When your first love is your teacher, you face danger, complication and deep pain. But, says Simone Stanley, you never forget
The first love is the most difficult to get over and to put behind you. Everyone says so. Later relationships cannot quite compare. Time mists the details and embellishes the happier memories. And when your first relationship is with a teacher, it is fraught with excitement and with complications that other relationships are not.

It must be like having an affair with a married man. There is the feeling that he has singled you out - that for you he is risking something very important. The responsibility this places on you makes the relationship seem all the more special, a romance above all others.

At 16, I found myself actively pursuing a teacher from my school. I had fancied him for a couple of years, and we had engaged in some harmless flirting, which by and by took on a more serious, pointed aspect. As the end of the school year approached, I decided to see just how far it could go. I asked him to come with me to a concert. He said yes. I could then lend him tapes of the band on the pretext of doing him a favour.

The excitement was wonderful, the agonising surprisingly normal. "Does he like me?" "Will he want to see me again?" If I'm honest, when I look back on that time, most of the thrill came from knowing that, yes, he liked me too.

But the concert was still two months away, and the summer loomed, barren as a desert. I simply could not wait that long, and asked him if he'd like to see a show.

Our first date. When he touched my hand or smiled at me, the knot inside me was drawn tighter. How would he react if I made explicit the real reason we were both there? That thing which had the two of us, teacher and pupil, sitting on a park bench in the middle of a summer's night, finally confessing a mutual attraction forbidden in everyday life.

The pat explanation for such a relationship is that the student develops a "crush". The teacher is flattered, and his judgement is so clouded that he reciprocates. But that's too simple. It goes no way to explain how two people can be so driven by their feelings that they will put themselves in an impossible situation.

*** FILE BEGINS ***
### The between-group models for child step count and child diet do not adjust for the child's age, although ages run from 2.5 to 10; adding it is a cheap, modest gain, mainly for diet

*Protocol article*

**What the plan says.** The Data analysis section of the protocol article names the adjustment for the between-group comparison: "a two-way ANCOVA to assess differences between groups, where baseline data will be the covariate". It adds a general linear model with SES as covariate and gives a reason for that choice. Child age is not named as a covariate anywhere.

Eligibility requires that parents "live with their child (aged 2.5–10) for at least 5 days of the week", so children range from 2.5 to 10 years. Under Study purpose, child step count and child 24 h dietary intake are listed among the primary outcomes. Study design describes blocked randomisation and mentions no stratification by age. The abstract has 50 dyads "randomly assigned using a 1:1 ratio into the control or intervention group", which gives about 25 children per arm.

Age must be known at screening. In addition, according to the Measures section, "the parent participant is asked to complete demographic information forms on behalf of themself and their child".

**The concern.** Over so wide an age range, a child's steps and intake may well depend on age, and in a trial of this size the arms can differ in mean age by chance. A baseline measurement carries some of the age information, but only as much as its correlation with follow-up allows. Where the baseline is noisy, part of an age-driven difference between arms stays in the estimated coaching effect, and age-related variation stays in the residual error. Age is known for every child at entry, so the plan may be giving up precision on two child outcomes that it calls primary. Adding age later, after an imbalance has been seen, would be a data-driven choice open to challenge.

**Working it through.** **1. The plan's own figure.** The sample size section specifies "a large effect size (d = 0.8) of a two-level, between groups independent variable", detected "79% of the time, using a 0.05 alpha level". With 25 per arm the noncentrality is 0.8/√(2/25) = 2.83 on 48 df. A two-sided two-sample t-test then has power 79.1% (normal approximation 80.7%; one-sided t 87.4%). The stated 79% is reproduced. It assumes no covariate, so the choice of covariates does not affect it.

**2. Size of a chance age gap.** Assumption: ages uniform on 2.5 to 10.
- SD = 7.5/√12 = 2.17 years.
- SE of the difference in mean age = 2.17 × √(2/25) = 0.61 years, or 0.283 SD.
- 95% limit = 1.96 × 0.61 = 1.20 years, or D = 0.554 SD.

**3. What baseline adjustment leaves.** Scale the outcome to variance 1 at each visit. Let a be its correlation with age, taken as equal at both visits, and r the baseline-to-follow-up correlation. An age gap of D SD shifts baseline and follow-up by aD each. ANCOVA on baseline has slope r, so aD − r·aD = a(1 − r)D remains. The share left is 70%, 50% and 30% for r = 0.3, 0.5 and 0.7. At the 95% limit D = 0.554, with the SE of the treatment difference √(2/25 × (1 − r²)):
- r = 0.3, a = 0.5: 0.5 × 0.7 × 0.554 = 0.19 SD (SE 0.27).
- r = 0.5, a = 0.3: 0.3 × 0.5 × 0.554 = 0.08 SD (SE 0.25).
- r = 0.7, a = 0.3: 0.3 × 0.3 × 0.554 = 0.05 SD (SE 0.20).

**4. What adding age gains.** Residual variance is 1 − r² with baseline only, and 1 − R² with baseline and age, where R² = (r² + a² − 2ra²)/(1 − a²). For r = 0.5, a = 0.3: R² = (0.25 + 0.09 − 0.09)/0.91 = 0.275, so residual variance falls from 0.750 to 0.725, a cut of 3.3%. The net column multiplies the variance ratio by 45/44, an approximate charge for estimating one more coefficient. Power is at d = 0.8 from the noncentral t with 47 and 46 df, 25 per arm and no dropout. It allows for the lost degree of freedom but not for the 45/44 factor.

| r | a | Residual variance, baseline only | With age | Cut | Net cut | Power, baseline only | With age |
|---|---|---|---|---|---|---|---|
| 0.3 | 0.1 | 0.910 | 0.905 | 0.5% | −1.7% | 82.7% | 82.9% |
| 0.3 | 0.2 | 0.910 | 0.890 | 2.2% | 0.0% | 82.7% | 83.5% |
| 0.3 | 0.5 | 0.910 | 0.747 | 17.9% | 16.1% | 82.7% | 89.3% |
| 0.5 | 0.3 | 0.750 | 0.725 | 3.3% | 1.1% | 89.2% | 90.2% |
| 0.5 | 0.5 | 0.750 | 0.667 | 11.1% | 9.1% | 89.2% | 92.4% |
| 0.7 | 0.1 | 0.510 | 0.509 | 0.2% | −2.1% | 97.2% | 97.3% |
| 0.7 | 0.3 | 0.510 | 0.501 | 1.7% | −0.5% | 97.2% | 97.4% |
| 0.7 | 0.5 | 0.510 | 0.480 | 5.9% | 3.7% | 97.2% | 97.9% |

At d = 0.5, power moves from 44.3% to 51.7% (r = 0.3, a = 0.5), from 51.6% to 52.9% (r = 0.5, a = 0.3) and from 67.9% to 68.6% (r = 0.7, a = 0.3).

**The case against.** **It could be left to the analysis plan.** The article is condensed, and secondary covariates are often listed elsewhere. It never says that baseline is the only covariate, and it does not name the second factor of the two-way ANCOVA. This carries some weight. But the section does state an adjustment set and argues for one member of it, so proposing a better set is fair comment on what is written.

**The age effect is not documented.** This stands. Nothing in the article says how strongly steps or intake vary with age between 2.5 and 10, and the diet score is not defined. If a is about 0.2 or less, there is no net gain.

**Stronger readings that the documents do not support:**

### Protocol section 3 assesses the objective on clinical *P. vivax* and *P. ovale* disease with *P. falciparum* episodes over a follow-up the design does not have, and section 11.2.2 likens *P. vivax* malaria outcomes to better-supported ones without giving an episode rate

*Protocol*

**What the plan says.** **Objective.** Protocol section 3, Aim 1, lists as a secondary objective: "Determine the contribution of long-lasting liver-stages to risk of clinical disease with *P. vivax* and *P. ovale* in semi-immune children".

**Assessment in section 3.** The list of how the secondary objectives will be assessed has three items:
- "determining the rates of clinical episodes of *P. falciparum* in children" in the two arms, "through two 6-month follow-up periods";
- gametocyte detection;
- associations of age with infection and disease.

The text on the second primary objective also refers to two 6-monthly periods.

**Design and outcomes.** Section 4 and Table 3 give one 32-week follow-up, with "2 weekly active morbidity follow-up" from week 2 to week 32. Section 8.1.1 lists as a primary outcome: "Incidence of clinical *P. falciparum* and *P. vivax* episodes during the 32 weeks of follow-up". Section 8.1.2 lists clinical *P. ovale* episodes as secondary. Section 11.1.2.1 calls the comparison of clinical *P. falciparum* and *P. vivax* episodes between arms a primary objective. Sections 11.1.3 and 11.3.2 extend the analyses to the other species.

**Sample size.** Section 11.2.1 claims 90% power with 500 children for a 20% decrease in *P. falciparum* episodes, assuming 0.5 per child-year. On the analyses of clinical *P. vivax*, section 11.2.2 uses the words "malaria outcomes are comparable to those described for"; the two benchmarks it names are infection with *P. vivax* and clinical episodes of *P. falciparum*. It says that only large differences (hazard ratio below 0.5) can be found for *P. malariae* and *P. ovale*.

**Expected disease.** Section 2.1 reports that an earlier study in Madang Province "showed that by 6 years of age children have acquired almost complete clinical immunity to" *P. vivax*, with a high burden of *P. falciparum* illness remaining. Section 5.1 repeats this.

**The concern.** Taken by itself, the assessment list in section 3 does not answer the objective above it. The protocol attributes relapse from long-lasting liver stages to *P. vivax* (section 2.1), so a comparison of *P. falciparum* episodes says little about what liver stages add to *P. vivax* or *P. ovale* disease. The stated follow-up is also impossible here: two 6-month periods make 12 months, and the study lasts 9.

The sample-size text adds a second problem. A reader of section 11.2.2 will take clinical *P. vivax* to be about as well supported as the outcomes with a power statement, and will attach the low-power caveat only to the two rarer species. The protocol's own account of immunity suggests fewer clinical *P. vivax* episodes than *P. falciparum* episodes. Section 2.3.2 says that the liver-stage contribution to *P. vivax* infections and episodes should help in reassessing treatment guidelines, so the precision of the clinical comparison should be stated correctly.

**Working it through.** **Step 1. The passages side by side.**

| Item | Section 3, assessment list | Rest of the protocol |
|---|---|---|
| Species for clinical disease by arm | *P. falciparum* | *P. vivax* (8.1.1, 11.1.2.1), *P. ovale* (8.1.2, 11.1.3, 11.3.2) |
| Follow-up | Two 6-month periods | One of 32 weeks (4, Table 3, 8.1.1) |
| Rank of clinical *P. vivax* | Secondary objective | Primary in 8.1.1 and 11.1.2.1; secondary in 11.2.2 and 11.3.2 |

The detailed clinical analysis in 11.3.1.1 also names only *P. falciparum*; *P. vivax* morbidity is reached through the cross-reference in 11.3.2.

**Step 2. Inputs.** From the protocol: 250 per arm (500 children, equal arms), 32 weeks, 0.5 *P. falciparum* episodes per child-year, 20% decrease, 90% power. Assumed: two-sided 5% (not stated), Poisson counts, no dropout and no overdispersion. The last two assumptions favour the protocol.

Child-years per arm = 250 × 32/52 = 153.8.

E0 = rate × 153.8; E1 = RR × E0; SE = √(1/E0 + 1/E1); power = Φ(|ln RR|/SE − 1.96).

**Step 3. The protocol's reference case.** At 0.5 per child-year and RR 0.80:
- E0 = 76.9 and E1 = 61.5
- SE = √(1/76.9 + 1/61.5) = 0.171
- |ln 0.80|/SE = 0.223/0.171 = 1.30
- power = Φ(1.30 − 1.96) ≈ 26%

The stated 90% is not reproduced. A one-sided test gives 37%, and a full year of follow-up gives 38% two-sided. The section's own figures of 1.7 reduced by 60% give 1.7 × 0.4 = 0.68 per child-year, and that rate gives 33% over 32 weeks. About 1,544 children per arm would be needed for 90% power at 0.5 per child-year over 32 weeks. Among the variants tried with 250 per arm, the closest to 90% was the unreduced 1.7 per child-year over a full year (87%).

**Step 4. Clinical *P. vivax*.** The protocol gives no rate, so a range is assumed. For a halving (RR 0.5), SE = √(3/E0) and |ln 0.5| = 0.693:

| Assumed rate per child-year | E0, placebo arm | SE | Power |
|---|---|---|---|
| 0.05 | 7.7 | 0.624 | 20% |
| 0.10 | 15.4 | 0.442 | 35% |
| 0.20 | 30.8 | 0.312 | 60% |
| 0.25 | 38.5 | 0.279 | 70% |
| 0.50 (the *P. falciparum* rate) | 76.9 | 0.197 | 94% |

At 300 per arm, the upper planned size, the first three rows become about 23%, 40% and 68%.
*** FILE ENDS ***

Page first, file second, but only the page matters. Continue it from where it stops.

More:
Human behaviour is not determined by the "suitability" of a liaison. In everyday life, people meet and are attracted, and, in pupil-teacher affairs, it is not always a case of the teacher exploiting his position.

"I knew people would accuse me of taking advantage," said one teacher who became involved in a similar situation with a female student, "but there are times when you have to make your own moral judgements."

In the beginning, it seemed to work. Like normal couples, we shared common interests and beliefs. He made me feel alive, vibrant, clever and articulate, a vital part of his life. I stood up to him, made fun of his weaknesses, and loved and admired his strengths. The intensity of our feelings eclipsed the difficulties. To keep our secret was relatively easy. What proved trickier was explaining what had changed me from an inexperienced 16-year- old to someone with so much more savvy: lessons in life, like your school education, leave their mark on you.

I invented a mythical summer of love to convince people that I had gained my new experience more conventionally. I lied to my friends, when I should have been sharing with them these significant events.

I felt we were living two separate lives: one in school, one outside of it. He was petrified of losing his job: teaching, for him, is a vocation. I was excluded from many things. He thought he was being so brave, snogging with me in the stockroom. At the Christmas party, he drunkenly told a fellow teacher that he "really loved" me, but he never introduced me to his rugby friends, or his family, and I visited his home no more than five times.

Most of our dates were spent in pubs or on the back seat of his car. Sex was, paradoxically, a way of feeling "normal"; sex was what normal couples did. After a two-month trial period, we finally consummated our affair. The last words I head as a virgin were: "Well, there's no going back now."

We went to extraordinary lengths not to be found out. We would drive to a small town about 20 miles from school, I with my head on his lap to avoid being spotted.

Eventually his paranoia, and some horrendously close calls, soured the romance. He embarked on a relationship with a female teacher to draw attention away from us. He didn't tell me he was seeing her. He started avoiding me in school. We spent our last night together celebrating my 18th birthday.

I will never regret what happened. The experience has helped me to shape the person I now am. But while it was wonderful, if a girlfriend were to ask me if she should do the same, I would counsel against it. Otherwise, she might never afterwards be satisfied with the mundanities of ordinary life.

Bridget Jones is feeling fragile.